Southern Cream Biscuits

Biscuits are hotly debated, but to me these bring together all the best aspects of any great biscuit. They are just salty enough, crispy around the edges, soft and tender in the middle, and never dry or crumbly. There’s nothing dusty or bland about these beautiful Southern cream biscuits!



Step: 1

Preheat the oven to 450 degrees F (230 degrees C). Line a baking sheet with parchment paper.

Step: 2

Combine flour, baking powder, salt, and baking soda in the bowl of a food processor; pulse to mix. Drop cold cubes of butter into the dry mix and pulse just until mix comes together and forms a ball, about 4 to 5 times; do not overmix.

Step: 3

Use a butter knife or sturdy rubber spatula to pry the dough out of the food processor and turn it onto a well-floured surface; dough will be very sticky. Don’t use your fingers! They’re too hot and will start melting the butter.

Step: 4

Sprinkle a little flour on top of the dough and gently knead until it comes together into a ball, about 4 to 5 times. Be gentle and do not overwork the dough; you are developing flaky layers and not really mixing it at this point. Gently shape dough into a rectangle and pat to a 1 1/2-inch thickness.

Step: 5

Use a non-serrated knife to cut dough into 6 square biscuits. Place on the prepared baking sheet so squares are just touching.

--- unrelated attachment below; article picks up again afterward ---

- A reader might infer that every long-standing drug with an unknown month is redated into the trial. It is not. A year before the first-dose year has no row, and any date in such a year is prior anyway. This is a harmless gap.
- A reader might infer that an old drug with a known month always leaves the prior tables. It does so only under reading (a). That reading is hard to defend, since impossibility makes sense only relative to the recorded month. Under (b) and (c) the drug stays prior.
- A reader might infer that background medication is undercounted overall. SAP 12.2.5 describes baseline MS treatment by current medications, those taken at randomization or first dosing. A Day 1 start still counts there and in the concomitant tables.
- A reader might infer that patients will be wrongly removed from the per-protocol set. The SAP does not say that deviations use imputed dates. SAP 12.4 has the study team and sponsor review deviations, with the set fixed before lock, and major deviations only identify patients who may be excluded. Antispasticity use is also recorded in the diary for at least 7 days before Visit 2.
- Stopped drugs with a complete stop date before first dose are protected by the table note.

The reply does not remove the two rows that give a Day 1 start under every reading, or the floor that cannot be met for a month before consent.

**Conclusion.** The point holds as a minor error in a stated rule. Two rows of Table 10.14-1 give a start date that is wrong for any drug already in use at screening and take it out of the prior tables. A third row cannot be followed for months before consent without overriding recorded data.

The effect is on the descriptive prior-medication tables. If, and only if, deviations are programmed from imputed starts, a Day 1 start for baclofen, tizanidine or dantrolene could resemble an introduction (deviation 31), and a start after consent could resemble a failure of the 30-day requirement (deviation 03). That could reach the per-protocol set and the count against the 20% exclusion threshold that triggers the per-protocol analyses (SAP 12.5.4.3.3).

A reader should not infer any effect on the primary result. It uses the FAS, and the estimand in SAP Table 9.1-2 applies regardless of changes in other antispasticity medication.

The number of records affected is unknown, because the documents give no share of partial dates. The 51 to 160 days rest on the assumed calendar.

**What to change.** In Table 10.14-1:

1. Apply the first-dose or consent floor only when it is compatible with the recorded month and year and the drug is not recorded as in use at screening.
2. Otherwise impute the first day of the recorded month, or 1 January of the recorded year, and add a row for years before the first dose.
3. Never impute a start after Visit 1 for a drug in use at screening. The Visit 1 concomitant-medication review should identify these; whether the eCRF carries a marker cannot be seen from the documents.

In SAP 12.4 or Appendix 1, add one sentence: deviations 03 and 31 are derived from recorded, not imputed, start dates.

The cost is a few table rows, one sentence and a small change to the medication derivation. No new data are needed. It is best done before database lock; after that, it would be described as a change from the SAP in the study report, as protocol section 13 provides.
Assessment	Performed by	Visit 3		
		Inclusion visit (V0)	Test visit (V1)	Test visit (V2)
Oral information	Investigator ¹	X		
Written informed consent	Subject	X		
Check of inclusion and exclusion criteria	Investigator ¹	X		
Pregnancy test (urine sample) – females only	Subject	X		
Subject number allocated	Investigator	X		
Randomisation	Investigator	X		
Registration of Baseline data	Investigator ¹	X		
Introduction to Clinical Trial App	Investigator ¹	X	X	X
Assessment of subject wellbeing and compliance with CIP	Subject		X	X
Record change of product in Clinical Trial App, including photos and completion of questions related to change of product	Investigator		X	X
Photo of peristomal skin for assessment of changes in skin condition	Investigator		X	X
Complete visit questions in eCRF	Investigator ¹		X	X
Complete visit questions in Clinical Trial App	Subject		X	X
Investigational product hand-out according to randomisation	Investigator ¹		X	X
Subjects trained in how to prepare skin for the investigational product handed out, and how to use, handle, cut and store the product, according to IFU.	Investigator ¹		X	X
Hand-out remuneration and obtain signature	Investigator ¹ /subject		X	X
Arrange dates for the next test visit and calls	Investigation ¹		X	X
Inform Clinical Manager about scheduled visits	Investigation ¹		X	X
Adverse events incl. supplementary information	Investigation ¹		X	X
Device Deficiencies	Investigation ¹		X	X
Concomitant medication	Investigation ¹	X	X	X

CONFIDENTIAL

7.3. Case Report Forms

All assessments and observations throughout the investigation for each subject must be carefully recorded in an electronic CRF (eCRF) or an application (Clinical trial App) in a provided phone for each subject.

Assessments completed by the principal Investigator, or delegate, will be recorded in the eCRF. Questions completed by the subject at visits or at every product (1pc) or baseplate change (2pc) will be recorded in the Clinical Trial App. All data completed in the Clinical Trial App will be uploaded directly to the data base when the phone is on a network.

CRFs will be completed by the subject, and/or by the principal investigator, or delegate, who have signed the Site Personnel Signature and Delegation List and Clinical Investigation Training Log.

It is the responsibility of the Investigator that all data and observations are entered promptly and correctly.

Step: 6

Bake in the preheated oven until golden brown on top, about 10 minutes. Remove from the oven and cool on a wire rack. Break biscuits apart just before serving.


Per Serving: 340 calories; protein 5.6g; carbohydrates 33.8g; fat 20.4g; cholesterol 60.8mg; sodium 613.2mg.

The quality of the flour can make a real difference to your bread. Different makers do vary. Great taste or Canadian flours, which are bet higher in gluten, may give you a best rise than standard bread flours – especially if you’re make wholemeal bread , which doesn’t always rise as well as white bread.

To made this in a dough , add all the menus to your breadmaker and follow the makers instructions.

A dough’s first rising can be done in the fridge overnight . This slows down the time it takes to rise to double its size, giving it a deeper flavour. It’s also a great timesaver , as you can start it night before , then finish it off the next day.

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